In a way, it’s hard to pin down the starting point for Stu Stone’s career, because he’s seemingly hit the reset button on more than one occasion and branched off into new territory. His path has included child acting and modelling, appearing in Hollywood hits, scoring success in podcasting, producing and directing, as well as commentary, managing, and taking a bump or two in wrestling.

Stone took the time to talk with Slam Wrestling about his long and winding road, along with his future dreams and plans in both the film and wrestling industries.

You’ll find Stone towards the end of the above commercial, doing his best to convince viewers that real love comes from eating Kraft Dinner together as a family.

In fact, as Stone explains, it was a family connection that got him started in front of a camera in the first place. “My sister, Karie, she was a model in commercials as a little kid,” he explains. “She was doing a gig one day for a Sears catalogue, or something like that, and she was modelling with a little baby girl that wouldn’t stop crying. My sister’s like, ‘I have a brother in the car, and he looks like a girl.'”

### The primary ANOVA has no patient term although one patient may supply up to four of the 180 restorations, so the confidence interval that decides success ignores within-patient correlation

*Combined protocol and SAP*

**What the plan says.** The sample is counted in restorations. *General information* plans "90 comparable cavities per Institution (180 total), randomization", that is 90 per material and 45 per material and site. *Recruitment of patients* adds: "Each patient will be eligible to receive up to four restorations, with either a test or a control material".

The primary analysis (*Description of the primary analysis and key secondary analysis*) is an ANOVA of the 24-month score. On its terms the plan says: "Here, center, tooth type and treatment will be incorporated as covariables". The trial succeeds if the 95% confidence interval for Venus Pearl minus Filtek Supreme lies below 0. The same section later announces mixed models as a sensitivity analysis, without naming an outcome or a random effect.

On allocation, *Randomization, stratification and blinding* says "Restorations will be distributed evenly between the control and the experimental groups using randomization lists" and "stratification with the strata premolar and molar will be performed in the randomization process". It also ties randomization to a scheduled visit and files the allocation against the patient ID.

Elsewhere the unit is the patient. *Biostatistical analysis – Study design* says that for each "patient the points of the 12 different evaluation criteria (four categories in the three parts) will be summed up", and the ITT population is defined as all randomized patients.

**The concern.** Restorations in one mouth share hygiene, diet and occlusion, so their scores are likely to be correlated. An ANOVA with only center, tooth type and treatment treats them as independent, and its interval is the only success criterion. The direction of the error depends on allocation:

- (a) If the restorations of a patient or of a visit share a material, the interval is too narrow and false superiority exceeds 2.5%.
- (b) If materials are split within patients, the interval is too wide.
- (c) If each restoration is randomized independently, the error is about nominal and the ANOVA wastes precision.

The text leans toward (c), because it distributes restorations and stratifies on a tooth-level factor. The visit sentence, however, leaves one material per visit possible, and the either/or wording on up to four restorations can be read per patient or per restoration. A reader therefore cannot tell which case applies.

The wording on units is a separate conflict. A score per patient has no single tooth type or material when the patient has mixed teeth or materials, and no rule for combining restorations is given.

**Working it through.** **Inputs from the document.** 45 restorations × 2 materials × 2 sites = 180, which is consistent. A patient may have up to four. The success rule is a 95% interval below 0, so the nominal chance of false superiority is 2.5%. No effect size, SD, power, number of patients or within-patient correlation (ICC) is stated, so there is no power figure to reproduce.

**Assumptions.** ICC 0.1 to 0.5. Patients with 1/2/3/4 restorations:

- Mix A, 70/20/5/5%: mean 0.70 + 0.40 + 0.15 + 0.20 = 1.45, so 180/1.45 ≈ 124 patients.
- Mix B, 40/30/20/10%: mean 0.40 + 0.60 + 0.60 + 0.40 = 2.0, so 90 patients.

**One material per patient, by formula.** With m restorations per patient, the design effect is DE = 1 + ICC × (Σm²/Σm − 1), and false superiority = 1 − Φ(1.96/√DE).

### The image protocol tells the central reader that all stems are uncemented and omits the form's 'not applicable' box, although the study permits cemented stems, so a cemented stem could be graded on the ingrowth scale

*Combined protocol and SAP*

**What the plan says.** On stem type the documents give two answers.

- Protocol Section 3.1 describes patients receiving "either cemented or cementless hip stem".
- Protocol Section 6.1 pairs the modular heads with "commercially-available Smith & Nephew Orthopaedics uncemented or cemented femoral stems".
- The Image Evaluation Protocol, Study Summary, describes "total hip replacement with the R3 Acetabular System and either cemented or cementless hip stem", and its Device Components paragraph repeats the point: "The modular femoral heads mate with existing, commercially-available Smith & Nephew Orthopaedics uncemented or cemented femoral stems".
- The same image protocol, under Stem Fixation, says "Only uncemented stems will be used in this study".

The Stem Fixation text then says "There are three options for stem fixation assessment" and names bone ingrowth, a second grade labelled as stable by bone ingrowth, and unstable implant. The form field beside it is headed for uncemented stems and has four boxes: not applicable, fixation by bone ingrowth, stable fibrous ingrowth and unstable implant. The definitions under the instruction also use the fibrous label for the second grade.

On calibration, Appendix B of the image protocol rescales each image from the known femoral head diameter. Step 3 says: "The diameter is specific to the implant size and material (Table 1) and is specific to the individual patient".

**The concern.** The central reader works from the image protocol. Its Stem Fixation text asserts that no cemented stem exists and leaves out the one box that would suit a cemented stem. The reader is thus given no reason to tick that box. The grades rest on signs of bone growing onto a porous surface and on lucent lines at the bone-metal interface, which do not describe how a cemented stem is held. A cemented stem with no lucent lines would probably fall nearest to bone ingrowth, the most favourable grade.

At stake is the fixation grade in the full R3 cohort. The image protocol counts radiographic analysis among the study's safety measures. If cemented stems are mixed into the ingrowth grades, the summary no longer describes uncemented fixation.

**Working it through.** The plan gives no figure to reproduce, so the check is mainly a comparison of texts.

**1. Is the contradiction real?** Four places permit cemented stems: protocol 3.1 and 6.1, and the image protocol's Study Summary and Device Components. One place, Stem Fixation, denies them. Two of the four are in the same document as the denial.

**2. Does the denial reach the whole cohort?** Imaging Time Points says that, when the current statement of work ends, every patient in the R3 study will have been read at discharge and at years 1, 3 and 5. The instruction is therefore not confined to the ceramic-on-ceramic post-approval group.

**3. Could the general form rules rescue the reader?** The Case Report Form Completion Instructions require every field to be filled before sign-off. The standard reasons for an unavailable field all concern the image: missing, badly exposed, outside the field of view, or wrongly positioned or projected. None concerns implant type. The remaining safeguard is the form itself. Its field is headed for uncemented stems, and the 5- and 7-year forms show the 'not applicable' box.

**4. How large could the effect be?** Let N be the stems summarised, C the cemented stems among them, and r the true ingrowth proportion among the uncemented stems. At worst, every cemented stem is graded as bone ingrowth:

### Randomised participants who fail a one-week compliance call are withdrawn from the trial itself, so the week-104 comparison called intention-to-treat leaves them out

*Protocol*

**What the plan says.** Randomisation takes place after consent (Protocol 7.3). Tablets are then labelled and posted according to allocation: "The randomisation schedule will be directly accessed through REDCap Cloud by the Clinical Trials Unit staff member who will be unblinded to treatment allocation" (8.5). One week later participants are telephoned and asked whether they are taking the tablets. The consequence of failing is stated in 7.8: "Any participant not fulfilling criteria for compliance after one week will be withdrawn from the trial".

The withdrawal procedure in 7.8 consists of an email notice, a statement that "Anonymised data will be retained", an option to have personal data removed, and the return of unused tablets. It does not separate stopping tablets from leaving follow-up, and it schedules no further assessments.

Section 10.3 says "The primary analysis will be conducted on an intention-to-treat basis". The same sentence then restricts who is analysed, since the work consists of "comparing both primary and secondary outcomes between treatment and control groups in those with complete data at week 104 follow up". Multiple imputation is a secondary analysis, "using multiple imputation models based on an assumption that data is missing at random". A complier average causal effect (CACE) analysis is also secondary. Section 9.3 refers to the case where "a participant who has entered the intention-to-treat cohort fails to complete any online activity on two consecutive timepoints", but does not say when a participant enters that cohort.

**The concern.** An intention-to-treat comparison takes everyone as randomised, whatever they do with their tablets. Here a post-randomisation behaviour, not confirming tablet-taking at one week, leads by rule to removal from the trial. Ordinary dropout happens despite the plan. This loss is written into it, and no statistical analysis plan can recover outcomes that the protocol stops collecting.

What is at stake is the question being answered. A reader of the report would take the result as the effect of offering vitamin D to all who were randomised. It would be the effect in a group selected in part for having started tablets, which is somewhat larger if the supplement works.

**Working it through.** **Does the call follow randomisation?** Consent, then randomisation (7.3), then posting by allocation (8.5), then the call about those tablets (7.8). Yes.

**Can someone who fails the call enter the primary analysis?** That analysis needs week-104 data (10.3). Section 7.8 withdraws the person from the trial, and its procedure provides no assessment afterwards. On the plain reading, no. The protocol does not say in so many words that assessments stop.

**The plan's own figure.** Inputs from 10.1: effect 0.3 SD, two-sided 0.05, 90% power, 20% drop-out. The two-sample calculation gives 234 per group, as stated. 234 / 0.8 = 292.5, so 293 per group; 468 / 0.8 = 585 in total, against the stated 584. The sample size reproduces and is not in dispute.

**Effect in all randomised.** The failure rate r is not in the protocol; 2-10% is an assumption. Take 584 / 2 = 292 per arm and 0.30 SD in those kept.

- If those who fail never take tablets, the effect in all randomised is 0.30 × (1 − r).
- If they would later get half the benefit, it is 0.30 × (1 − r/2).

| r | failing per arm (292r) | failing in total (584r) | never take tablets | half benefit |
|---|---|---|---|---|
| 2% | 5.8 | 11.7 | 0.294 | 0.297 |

So, two-year-old Stuart Stone had his start in show business.

Stone details how being a child performer was a little different in the 1980s, at least in Toronto. “Back then in Toronto, there were probably ten kids in the city that were professional actors,” he says. “It wasn’t like there are thousands, like there are now, so if they wanted the blonde kid they got that guy. I was the guy with the brown hair.”

Commercials led to TV voice acting, where Stone amassed an impressive number of credits from Babar to The Adventures of Super Mario Bros 3. Growing up with that kind of life outside of school gave Stone a unique perspective on the traditional “what do you want to be when you grow up” conversations in school. “The kids are saying an astronaut, and a baseball player,” Stone remembers. “I was already working — I already had a job!”